Monday, May 3, 2010


I don't use glass with my pottery but I have access to a quantity which contains bauxite so would really like to use it in some of my pieces, especially the handbuilt trays. This one I threw into the bisque and I vaguely remember glass should only go to 800C so this was a little higher and the crazing is wonderful but it would not make the piece user friendly as I can feel the edges of the larger crazes. I am hoping someone out in blogger world or on the ceramics discussion list will be able to give me an idea of the firing temps and cooling to make the pieces useable.

Sunday, May 2, 2010

Glaze making to pass the time???

Had a busy day yesterday but I'm glad I managed to get all these buckets of glaze replenished while a bisque was happlily firing away. I hate, hate making glazes but once I start I quite get into the swing of it but wearing a mask makes it a hot job. I even decided I would make a couple of new ones up. I have never had a chun or good celadon so here's hoping they will turn out - testing in the next firing. I rarely sieve my glazes - don't think I'd make so many up if I had to face that the next day.
Here's proof my little shed needs replacing, its barely holding together and the chimney has really suffered in the past couple of months. We had light rain on and off and luckily I only had to divert water once away from the damper and that was in the earlier stages of the firing. I am glad the wet season is all but over as I wouldn't attempt firing with the leaking chimney. After such a long day the dog and I decided we would take a walk on the beach. I haven't been down to the actual beach in ages and have missed the sand and salt air. Midnight couldn't believe we were actually going down the hill to his favourite place and kept running doing his doggie checkout thing. A lone jabiru was out on the edge of the sandbar 'fishing' - that majestic loner seems to typify the peacefulness and solitude of the beach at dusk.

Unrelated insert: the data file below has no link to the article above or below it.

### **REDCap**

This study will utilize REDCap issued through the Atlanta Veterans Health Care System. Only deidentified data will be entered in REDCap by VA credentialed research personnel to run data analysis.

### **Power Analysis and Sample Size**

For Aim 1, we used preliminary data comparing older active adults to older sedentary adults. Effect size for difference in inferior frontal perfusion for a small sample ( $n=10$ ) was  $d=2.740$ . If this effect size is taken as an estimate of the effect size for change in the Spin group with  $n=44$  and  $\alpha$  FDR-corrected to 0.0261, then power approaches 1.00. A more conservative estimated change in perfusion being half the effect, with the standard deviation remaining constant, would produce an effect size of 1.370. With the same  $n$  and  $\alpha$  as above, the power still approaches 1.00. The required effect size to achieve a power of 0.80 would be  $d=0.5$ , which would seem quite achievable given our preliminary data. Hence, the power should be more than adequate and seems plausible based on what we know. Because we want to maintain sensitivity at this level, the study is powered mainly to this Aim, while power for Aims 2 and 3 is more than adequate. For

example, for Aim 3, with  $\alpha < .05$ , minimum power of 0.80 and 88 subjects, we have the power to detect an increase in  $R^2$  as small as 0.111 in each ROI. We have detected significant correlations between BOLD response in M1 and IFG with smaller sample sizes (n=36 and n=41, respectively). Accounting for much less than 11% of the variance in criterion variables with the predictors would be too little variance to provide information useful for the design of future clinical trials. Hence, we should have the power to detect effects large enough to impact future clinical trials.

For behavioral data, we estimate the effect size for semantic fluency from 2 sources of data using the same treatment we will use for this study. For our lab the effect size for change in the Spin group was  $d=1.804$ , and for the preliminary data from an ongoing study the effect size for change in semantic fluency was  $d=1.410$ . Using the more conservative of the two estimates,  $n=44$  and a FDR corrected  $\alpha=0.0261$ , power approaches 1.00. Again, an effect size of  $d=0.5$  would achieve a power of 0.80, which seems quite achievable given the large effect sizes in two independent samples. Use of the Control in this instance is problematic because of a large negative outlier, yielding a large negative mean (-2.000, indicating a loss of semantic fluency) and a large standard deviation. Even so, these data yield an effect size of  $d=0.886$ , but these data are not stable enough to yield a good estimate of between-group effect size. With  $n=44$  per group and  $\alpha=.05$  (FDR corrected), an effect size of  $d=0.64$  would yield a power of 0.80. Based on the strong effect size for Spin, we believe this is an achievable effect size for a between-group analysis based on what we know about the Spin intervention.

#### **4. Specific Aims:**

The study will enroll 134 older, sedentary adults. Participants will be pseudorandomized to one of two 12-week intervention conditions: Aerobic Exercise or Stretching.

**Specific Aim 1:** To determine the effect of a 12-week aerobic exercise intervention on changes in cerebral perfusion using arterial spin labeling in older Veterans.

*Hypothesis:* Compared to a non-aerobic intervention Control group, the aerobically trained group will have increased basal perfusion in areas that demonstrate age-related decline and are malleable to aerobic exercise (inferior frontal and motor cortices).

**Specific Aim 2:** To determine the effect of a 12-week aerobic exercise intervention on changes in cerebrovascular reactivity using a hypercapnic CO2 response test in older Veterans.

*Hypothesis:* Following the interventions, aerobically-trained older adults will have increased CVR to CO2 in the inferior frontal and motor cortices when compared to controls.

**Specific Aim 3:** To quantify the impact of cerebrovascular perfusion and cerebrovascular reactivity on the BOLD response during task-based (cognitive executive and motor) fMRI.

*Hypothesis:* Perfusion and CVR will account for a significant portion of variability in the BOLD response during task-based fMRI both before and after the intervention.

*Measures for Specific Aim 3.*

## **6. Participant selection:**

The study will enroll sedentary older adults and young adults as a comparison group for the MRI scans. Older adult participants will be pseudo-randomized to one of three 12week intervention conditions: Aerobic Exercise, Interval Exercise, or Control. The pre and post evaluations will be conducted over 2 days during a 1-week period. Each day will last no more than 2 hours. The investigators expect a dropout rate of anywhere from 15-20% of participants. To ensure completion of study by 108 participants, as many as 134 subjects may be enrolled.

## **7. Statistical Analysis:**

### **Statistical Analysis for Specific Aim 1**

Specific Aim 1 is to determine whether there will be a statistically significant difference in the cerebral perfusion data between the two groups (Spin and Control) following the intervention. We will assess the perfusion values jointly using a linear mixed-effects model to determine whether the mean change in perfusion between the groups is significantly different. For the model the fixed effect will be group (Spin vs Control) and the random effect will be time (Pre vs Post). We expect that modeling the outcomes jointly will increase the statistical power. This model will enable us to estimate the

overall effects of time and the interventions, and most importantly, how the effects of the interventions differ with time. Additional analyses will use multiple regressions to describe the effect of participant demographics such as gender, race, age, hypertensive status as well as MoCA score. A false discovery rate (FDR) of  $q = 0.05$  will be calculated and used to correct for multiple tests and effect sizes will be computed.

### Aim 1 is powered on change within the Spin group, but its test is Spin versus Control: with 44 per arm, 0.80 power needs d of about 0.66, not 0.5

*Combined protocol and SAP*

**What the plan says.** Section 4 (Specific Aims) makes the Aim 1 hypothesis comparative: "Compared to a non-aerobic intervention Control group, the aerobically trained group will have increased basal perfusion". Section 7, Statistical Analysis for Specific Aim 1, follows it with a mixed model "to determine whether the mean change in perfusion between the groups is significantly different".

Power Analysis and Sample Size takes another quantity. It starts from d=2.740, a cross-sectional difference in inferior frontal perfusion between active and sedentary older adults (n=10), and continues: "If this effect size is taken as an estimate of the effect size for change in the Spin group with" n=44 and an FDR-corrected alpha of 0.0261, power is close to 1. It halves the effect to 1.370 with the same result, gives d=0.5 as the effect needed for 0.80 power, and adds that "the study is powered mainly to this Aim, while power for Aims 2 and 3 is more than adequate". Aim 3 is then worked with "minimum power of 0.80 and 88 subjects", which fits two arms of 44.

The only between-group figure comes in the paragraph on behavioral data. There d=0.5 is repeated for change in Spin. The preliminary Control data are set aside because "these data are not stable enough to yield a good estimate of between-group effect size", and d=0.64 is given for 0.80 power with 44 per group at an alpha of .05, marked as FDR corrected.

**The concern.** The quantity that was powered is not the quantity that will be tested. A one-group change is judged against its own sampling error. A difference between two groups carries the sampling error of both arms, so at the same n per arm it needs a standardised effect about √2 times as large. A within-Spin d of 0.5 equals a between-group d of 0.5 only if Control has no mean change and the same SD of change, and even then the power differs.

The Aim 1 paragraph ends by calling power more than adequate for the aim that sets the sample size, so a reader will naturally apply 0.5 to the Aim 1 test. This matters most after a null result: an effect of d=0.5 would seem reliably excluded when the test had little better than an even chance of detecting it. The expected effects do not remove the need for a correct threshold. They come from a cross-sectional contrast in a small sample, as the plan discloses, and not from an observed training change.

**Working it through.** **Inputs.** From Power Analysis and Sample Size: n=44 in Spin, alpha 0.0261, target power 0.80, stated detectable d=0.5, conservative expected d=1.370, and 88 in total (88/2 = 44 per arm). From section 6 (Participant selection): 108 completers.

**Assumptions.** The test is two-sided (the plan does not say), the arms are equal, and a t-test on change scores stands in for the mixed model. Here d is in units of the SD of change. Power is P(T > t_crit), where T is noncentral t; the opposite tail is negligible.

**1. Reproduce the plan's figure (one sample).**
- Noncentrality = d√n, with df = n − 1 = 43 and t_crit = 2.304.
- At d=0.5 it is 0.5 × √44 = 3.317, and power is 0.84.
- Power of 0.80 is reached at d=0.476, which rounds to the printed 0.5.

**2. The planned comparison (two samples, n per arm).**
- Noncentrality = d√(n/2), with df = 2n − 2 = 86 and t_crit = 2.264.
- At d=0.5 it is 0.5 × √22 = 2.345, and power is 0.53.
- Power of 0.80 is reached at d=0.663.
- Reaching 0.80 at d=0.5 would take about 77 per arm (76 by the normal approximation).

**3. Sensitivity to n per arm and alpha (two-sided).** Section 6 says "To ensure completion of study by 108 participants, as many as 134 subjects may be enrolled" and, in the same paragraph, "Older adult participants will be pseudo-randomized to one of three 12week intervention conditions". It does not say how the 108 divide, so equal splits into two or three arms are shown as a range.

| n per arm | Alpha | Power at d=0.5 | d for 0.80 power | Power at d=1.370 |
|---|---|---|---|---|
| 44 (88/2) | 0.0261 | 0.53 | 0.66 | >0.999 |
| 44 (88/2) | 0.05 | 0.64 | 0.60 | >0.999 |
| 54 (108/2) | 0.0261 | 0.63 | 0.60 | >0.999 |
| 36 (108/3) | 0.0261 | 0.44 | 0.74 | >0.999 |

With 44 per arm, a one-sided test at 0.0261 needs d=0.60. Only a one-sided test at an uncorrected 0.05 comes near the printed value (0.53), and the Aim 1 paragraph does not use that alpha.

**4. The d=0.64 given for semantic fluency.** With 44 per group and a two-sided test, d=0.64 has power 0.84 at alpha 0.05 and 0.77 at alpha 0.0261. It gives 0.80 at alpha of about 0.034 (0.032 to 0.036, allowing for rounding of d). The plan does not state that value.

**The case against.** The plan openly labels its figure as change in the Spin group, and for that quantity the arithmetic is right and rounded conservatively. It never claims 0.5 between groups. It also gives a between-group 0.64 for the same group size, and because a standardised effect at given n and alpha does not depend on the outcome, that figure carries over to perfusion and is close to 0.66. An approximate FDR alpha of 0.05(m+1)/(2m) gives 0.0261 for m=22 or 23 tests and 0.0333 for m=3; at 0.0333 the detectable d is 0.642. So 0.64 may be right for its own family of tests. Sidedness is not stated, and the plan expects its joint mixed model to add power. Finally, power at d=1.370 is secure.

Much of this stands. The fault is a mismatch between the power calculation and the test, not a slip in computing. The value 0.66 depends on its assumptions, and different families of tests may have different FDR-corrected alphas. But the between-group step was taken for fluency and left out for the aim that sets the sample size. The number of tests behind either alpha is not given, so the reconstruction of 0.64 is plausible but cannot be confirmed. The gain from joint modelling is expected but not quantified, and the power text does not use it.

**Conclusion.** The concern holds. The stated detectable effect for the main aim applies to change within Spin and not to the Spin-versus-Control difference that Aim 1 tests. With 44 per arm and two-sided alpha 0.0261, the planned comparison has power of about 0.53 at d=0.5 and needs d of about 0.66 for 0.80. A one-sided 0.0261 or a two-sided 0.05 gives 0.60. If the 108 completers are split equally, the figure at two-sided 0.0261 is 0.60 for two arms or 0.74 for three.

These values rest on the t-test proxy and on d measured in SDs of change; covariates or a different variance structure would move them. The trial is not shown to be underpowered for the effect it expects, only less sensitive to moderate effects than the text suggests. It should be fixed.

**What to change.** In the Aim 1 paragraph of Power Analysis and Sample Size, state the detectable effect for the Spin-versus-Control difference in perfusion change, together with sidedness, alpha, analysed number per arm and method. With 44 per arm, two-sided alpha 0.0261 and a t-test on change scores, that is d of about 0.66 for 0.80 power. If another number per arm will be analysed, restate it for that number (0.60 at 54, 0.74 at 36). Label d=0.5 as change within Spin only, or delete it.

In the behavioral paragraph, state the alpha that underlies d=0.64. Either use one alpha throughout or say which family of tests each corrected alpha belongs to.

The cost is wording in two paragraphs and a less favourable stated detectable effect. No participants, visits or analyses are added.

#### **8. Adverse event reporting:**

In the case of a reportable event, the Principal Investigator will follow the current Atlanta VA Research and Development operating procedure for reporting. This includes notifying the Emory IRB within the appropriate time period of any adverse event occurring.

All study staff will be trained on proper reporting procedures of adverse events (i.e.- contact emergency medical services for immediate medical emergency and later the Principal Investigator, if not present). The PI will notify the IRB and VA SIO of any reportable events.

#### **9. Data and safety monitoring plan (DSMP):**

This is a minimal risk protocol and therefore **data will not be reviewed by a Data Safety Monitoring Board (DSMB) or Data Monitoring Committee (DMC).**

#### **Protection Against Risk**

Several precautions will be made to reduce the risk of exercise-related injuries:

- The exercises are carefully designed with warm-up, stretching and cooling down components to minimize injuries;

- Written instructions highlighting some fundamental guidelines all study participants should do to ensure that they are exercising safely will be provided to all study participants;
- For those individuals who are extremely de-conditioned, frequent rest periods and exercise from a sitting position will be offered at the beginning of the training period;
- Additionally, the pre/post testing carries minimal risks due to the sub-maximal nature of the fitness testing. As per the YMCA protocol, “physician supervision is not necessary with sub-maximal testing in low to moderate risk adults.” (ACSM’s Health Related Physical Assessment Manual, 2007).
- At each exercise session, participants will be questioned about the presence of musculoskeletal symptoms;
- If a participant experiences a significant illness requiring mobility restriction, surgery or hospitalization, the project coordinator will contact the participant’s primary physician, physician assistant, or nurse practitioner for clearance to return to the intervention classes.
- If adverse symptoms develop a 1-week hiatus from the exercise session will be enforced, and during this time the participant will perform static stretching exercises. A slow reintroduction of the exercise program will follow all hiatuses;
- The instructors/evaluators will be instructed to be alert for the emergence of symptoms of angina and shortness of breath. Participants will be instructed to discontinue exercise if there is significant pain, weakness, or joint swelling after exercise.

The paperbark are all in flower and the smell is sickly sweet but such an attraction to flying fox - we had a noisy night in the backyard with the continual squabbling over the blossums and tonight I can hear our night visitors back again.
A little someone was happy in this big sandpit planting his sticks and exploring with plenty of chatter about this new place.
We were all out here so I could film my shedbuilder (No. 2 son) practicing for the Finke Desert Race (the shed building has to wait until the wet and this event is over). I am definitely not a bike person but here I am perched on the back holding his huge camera being ferried slowly to a good vantage point. The little person in the pit crew loved all the noise and greeted our return to the car with clapping and a wide grin.
Unloading tomorrow so the week will be busy glazing and reloading but I have my one annoying burner to take off and clean - another job I try and avoid but I couldn't get it to light even at high pressure so it will have to be cleaned properly. This is what happens when months lapse between firings so it pays to keep the kiln functioning. I have a few pieces in a rich red clay and two pieces in the local porcelain so I hope they survived the bisque along with the most important pieces - the dinosaurs!!!